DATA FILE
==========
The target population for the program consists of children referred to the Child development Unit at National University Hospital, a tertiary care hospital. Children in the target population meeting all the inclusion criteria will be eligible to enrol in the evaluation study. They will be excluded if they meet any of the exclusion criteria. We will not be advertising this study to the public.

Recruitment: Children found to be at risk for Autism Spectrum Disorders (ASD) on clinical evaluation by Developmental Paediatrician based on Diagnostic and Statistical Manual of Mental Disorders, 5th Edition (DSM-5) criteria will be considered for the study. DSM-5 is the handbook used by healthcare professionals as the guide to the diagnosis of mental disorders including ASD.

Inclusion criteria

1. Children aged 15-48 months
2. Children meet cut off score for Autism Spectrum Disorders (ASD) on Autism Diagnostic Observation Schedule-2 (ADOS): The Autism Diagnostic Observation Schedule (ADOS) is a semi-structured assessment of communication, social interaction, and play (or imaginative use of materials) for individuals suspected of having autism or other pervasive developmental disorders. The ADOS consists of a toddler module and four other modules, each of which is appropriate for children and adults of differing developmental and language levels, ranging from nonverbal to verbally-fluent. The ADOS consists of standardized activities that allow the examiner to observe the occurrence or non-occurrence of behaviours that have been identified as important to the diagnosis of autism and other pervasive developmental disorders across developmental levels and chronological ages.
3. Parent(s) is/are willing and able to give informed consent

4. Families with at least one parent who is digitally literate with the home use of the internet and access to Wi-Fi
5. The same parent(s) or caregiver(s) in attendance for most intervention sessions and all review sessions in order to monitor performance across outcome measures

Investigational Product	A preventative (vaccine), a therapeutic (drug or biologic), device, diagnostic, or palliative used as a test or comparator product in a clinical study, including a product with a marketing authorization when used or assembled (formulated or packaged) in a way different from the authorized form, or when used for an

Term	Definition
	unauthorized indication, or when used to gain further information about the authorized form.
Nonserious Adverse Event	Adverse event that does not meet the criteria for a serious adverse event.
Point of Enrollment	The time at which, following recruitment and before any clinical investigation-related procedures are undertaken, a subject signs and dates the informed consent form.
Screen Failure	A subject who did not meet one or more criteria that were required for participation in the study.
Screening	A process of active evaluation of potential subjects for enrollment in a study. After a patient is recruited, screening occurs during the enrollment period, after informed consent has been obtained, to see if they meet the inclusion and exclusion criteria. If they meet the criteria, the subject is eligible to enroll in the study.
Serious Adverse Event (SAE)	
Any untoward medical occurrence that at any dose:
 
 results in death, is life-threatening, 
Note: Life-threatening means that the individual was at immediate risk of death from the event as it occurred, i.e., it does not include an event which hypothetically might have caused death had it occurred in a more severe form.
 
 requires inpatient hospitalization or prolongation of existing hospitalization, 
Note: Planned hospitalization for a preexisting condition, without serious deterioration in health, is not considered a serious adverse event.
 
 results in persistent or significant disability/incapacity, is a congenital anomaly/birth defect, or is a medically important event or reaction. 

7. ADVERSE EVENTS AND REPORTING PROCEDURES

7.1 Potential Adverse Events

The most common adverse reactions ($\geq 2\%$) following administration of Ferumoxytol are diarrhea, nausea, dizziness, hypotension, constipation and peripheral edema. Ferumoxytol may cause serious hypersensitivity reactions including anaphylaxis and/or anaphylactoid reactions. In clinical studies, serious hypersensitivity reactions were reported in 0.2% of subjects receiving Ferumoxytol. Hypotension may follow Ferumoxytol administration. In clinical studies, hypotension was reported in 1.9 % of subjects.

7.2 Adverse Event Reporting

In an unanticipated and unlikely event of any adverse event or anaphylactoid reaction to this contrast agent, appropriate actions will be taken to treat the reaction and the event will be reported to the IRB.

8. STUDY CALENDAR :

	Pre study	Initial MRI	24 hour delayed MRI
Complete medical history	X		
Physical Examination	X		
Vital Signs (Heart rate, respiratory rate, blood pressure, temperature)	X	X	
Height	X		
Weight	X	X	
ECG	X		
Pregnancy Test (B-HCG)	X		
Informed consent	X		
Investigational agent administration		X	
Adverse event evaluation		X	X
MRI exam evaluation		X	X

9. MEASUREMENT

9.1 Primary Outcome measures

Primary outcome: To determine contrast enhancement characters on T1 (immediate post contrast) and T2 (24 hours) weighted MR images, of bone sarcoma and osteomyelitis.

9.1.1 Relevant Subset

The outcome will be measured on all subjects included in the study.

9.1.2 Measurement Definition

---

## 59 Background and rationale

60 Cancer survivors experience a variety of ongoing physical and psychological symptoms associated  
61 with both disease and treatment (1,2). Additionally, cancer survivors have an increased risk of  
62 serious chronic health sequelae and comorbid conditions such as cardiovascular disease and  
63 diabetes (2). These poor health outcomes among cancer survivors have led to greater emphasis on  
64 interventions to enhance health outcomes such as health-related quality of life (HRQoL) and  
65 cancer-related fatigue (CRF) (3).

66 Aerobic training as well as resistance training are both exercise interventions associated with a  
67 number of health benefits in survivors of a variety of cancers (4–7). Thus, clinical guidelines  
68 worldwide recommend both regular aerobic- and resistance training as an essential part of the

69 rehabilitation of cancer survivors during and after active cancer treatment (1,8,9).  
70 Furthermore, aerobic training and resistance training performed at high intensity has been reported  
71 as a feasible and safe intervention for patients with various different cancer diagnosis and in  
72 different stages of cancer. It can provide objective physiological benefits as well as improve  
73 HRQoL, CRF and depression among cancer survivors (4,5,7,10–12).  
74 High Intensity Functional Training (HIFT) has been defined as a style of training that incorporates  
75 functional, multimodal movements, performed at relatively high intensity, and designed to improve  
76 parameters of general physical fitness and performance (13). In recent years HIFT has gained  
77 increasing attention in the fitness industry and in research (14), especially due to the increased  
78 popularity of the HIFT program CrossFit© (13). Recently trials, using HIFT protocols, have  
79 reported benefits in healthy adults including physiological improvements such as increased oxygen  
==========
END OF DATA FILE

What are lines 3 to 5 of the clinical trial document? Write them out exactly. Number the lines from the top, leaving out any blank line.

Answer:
Inclusion criteria

1. Children aged 15-48 months
2. Children meet cut off score for Autism Spectrum Disorders (ASD) on Autism Diagnostic Observation Schedule-2 (ADOS): The Autism Diagnostic Observation Schedule (ADOS) is a semi-structured assessment of communication, social interaction, and play (or imaginative use of materials) for individuals suspected of having autism or other pervasive developmental disorders. The ADOS consists of a toddler module and four other modules, each of which is appropriate for children and adults of differing developmental and language levels, ranging from nonverbal to verbally-fluent. The ADOS consists of standardized activities that allow the examiner to observe the occurrence or non-occurrence of behaviours that have been identified as important to the diagnosis of autism and other pervasive developmental disorders across developmental levels and chronological ages.